by Emma Teotel
This week we learned that the White House isn’t really the white house. It’s a frat house with a manicured lawn. How else can you describe a place where a guy who goes by the nickname “The Mooch” (a.k.a. recently appointed and sacked White House communications director Anthony Scaramucci) reportedly misses the birth of his child so that he can hang with his buddy, a guy called “The Donald”? (a.k.a. the President of the United States, Donald Trump.)
I understand that nobody’s perfect. I will never know the intimate details of Scaramucci’s family life, and therefore I probably shouldn’t judge that life – especially considering the fact that though he gained a son, Scaramucci just lost his job.
Trump removed Scaramucci from the position of communications director Monday only 10 days after “The Mooch” took on the role; last week, he made an expletive-laden phone call to a New Yorker reporter, ranting about other senior White House staff. But it’s so hard not to judge the man when, despite his previously socially liberal attitudes, he chose to align himself with an anti-abortion administration that recently announced a ban on transgender people serving in the U.S. military. In other words, he made it very clear that he was happy to do the bidding of social conservatives, a demographic obsessed with the private lives of other people, thereby opening up his own private life to similar scrutiny.
But such scrutiny was apparently in short supply during his brief term as one of the most powerful men in the free world. Even the National Review, the flagship conservative magazine in the United States, appeared optimistic about Scaramucci’s appointment to one of the highest positions in the nation, before his surprise removal from the post this week: “The Mooch could be exactly what we need” is how one editorial writer put it.
You’d think social conservatives, a group that cares so deeply about positive role models for kids (and routinely protests the presence of LGBTQ characters and abortion plot lines on TV) might take issue with a commander-in-chief who is an alleged groper and a White House communications director who unloaded expletives about his colleagues on the telephone. You’d think social conservatives, who routinely campaign for role models with Christian values on TV and in music, might be mildly concerned that their party’s policy hawks have been replaced by policy jocks. But they aren’t.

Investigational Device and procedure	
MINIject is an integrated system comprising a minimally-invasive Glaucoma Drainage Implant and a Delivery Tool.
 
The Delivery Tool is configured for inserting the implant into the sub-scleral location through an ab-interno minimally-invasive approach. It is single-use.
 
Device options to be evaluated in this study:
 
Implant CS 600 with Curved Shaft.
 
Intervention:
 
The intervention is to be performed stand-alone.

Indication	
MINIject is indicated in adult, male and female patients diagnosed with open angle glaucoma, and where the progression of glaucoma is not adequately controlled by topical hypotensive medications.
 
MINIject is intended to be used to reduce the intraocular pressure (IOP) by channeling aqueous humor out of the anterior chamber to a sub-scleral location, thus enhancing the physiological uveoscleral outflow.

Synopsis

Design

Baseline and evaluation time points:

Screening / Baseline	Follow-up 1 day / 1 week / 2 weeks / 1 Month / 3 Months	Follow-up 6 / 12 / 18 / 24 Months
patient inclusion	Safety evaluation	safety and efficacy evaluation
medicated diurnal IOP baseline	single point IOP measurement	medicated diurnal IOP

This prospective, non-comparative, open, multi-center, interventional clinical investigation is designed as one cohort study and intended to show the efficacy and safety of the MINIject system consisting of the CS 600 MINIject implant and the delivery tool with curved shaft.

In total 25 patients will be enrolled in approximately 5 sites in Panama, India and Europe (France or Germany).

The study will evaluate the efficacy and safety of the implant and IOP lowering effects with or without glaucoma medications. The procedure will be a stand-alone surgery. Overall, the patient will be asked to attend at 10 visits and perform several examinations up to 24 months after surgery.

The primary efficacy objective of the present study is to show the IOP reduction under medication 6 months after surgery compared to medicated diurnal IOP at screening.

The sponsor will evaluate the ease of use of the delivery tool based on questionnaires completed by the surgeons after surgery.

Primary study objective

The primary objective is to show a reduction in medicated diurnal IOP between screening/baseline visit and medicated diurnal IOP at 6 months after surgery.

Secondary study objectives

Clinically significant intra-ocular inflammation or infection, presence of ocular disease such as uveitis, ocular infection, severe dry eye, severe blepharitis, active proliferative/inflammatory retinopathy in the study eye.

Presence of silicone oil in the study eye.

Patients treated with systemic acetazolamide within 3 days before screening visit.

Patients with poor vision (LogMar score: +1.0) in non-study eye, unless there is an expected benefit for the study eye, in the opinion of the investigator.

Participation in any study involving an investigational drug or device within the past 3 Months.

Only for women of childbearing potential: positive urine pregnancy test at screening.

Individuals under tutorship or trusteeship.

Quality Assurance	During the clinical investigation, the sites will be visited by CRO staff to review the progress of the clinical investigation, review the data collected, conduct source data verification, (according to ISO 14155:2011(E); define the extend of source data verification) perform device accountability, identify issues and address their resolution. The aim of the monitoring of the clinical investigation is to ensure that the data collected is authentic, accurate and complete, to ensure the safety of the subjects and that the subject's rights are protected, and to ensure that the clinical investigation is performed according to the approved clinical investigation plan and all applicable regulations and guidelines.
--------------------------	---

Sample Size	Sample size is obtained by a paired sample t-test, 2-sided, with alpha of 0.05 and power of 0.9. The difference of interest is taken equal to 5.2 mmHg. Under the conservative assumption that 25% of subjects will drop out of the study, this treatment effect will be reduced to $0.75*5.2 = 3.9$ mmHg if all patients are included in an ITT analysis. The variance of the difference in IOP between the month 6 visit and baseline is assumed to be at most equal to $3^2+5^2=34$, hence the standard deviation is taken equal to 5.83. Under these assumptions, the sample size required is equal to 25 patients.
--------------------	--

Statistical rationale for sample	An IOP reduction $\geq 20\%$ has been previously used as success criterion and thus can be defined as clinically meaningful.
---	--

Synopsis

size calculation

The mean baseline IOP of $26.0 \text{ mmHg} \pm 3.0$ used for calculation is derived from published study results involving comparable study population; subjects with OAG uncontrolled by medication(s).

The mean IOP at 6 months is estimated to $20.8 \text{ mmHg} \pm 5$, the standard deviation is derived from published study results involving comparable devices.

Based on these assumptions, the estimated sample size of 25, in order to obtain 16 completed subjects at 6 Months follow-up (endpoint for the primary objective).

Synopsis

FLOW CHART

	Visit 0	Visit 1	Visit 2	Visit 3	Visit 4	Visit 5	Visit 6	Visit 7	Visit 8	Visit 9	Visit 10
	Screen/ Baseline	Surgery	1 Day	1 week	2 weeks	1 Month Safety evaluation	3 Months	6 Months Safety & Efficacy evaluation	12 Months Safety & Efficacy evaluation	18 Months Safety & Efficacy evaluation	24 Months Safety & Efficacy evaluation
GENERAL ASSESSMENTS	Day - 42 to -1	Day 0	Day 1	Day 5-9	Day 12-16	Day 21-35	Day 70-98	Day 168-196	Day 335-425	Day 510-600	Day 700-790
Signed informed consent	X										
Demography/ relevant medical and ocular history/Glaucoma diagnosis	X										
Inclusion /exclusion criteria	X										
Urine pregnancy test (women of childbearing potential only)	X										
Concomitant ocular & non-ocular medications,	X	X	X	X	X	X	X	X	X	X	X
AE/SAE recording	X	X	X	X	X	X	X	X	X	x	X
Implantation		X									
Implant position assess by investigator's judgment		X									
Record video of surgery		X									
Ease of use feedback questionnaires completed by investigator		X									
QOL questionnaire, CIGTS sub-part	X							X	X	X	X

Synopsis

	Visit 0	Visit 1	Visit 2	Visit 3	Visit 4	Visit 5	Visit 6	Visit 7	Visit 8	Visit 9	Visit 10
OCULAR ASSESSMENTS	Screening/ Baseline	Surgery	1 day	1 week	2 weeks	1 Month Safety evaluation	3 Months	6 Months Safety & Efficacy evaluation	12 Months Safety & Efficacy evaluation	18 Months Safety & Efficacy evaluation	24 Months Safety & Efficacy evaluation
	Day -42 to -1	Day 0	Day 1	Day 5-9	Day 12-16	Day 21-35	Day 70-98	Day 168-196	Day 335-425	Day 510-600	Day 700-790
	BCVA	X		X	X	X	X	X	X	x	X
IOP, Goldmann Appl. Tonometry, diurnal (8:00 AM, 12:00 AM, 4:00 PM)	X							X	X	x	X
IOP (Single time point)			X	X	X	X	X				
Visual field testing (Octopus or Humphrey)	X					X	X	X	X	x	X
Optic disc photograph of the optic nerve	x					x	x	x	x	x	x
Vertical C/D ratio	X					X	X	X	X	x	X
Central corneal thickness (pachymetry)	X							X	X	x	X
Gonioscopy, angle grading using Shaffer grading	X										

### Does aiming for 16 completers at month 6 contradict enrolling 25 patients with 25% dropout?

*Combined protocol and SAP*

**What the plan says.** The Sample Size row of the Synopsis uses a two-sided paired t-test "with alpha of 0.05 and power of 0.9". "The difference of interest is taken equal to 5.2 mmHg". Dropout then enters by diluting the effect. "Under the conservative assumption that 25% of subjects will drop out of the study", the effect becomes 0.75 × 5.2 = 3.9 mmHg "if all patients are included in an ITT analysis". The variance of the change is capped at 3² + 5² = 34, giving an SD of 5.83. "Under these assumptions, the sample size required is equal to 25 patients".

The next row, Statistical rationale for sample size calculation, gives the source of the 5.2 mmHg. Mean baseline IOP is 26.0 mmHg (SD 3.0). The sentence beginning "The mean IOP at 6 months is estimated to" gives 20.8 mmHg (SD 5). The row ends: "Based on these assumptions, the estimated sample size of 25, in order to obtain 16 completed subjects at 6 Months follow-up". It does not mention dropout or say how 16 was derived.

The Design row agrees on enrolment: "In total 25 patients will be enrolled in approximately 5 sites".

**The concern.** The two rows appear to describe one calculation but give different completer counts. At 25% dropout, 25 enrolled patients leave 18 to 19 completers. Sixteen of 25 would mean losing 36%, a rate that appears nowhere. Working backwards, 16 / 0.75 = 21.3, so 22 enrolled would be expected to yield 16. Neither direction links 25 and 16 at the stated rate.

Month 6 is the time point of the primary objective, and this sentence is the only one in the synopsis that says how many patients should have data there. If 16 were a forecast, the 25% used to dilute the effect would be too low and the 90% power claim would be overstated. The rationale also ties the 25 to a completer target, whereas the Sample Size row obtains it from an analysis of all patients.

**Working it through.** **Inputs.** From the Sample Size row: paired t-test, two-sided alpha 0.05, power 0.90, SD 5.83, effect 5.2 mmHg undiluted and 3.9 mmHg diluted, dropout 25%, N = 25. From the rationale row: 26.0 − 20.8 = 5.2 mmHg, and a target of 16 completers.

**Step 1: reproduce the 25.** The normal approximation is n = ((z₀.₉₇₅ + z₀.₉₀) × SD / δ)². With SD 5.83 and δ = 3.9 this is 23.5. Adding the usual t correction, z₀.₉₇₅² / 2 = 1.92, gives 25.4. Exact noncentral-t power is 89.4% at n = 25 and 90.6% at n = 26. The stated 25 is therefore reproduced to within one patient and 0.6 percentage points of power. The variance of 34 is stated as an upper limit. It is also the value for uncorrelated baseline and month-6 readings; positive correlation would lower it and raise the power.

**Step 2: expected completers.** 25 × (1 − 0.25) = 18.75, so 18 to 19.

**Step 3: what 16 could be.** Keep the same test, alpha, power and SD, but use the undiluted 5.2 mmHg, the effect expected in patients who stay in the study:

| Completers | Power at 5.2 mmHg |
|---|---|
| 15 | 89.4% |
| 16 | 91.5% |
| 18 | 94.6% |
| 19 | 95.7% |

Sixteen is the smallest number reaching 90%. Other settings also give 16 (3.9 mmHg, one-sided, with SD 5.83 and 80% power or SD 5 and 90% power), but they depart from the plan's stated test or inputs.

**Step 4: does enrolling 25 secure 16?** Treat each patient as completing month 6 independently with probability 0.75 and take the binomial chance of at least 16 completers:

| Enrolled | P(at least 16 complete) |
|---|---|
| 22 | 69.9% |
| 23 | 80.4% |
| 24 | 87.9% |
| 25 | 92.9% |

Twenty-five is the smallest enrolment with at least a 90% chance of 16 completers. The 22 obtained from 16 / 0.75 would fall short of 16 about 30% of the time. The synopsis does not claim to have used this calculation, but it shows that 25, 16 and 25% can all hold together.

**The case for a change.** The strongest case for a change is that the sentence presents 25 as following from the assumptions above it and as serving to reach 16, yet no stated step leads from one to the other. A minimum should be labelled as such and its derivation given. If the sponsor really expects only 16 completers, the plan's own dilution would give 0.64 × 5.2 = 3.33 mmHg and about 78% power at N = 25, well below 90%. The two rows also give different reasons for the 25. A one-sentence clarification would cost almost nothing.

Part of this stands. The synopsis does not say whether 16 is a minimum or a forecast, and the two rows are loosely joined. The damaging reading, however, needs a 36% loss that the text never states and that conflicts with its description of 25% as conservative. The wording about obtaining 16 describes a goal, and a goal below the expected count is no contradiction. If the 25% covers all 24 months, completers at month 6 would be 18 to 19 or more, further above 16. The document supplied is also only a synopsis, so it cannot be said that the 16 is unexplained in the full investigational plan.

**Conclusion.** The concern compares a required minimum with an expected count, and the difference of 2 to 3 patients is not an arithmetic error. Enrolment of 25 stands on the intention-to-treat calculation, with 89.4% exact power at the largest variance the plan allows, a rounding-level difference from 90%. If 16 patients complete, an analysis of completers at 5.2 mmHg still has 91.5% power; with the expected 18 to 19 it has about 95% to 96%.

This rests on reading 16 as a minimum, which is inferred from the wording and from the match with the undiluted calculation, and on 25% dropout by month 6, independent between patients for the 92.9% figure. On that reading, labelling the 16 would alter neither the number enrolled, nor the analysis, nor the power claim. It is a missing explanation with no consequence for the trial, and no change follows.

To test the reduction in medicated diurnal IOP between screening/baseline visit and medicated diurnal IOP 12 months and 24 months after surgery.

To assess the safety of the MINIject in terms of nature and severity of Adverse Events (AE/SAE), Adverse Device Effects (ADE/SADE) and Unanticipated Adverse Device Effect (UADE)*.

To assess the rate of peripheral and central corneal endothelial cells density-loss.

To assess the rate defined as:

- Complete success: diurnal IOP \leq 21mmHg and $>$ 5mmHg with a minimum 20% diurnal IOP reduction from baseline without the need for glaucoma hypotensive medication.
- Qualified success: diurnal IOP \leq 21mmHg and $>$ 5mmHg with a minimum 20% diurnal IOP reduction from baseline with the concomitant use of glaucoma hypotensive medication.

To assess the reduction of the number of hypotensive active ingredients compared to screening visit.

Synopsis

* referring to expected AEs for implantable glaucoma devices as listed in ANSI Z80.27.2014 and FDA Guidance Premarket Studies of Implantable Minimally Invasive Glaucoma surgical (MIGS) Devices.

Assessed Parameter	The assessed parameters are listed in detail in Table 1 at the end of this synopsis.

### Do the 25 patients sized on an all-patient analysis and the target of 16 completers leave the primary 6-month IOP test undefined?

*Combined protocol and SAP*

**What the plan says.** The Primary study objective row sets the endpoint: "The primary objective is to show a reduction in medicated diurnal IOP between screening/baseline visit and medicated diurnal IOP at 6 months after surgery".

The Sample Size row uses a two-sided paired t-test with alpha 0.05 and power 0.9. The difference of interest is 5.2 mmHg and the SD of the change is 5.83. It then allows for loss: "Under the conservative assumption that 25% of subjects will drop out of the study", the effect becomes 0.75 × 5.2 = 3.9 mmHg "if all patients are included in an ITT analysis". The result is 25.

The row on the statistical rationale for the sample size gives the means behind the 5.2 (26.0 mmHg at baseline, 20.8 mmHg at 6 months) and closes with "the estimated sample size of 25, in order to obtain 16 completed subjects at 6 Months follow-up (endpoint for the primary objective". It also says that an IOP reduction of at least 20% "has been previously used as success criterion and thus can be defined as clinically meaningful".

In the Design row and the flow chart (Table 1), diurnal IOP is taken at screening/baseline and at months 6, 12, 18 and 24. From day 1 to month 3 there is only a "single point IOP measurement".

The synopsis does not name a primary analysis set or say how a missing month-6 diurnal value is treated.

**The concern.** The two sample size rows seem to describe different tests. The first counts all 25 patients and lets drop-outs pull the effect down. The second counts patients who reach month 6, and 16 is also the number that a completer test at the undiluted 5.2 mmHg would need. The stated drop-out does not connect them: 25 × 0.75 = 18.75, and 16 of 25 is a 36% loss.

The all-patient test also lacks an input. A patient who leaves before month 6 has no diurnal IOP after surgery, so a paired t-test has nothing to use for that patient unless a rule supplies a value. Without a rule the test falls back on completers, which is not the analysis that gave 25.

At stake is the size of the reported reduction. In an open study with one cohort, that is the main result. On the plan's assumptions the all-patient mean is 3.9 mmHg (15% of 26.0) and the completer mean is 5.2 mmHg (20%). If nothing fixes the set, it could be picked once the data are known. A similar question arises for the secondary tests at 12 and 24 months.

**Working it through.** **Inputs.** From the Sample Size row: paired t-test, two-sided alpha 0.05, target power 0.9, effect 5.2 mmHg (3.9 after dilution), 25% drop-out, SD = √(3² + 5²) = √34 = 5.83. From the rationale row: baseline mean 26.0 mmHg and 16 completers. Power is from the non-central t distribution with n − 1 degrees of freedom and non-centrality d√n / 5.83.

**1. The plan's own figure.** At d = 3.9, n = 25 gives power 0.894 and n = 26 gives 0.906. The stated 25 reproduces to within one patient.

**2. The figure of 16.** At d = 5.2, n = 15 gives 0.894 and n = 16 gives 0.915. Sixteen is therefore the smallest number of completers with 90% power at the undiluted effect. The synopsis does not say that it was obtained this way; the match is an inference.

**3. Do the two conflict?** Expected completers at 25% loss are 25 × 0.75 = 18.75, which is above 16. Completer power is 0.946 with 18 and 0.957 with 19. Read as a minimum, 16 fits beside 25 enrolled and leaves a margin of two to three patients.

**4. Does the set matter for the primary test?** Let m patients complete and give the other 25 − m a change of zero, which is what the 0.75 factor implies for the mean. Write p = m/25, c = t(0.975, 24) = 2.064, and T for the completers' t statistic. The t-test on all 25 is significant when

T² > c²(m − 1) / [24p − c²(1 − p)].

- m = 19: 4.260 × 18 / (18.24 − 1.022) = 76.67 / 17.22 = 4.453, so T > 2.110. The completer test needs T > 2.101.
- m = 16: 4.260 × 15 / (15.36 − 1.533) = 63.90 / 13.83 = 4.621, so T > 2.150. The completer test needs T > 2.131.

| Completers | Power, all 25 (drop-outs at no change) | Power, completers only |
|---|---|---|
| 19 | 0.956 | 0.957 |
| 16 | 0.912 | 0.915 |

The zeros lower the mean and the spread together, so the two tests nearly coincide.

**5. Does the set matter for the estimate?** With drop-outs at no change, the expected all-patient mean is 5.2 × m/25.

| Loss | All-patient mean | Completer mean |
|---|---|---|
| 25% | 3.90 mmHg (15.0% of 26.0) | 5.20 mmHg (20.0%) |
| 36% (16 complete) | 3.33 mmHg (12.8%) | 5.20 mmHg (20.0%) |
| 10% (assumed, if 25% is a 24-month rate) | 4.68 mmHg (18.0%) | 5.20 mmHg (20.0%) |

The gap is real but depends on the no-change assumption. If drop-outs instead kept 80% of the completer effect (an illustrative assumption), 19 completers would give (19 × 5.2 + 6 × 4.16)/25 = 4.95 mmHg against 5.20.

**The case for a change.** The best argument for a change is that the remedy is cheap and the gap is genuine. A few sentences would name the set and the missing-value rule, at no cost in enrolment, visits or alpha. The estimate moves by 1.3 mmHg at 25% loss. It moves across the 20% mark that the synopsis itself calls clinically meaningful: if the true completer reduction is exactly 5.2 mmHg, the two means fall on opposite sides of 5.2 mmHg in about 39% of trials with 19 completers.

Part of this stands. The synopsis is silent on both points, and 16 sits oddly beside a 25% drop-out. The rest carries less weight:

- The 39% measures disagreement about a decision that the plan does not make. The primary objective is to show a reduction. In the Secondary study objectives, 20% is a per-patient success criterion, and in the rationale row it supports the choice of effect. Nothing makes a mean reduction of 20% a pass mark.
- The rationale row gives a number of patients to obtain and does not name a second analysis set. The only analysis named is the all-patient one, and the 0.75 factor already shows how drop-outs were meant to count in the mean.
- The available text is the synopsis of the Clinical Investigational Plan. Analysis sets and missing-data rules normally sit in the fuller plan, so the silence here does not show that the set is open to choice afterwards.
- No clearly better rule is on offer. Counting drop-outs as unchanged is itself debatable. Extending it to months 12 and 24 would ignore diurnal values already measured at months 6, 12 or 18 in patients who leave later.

My best guess is that for a lot of modern American conservatives, manliness – or the traditional idea of what it means to be a man (brash, bold and in control, ‡ la Trump and “The Mooch”) – wins out against everything else. They’ve lionized overconfident, arrogant characters for so long (see the mass conservative fan followings of The Wolf of Wall Street, American Psycho and, of course, Trump’s The Apprentice) that these traits are no longer what they expect to find in their villains, but rather, in their heroes. This admiration for moneyed male meanness is at the heart of the ethos of the Proud Boys, the white nationalist group founded by media entrepreneur Gavin McInnes, whose uniform is a Fred Perry polo, a shirt that typically goes for about a hundred dollars Canadian.
It follows then that an absence of manners and humility is acceptable in a leader, so long as he makes up for that deficiency with an abundance of macho traits.
Therefore: macho and mean is OK. But meek and kind is not. Of course, Macho and kind, ‡ la Jon Snow of Game of Thrones or Coach Taylor on Friday Night Lights, is OK, too. But macho-ness is a non-negotiable precondition for respect. And decency will always play second fiddle to manliness because social conservatives are so nostalgic for the myth of the “man’s man” in public life, they’re willing to entertain a semblance of that man in any variety – even the variety that skips the birth of his son while he spits in the face of the truth.
They will expect no less and no more in Trump’s next hire. And, knowing the president, he will deliver.
Copyright 2017 and distributed by Torstar Syndication Services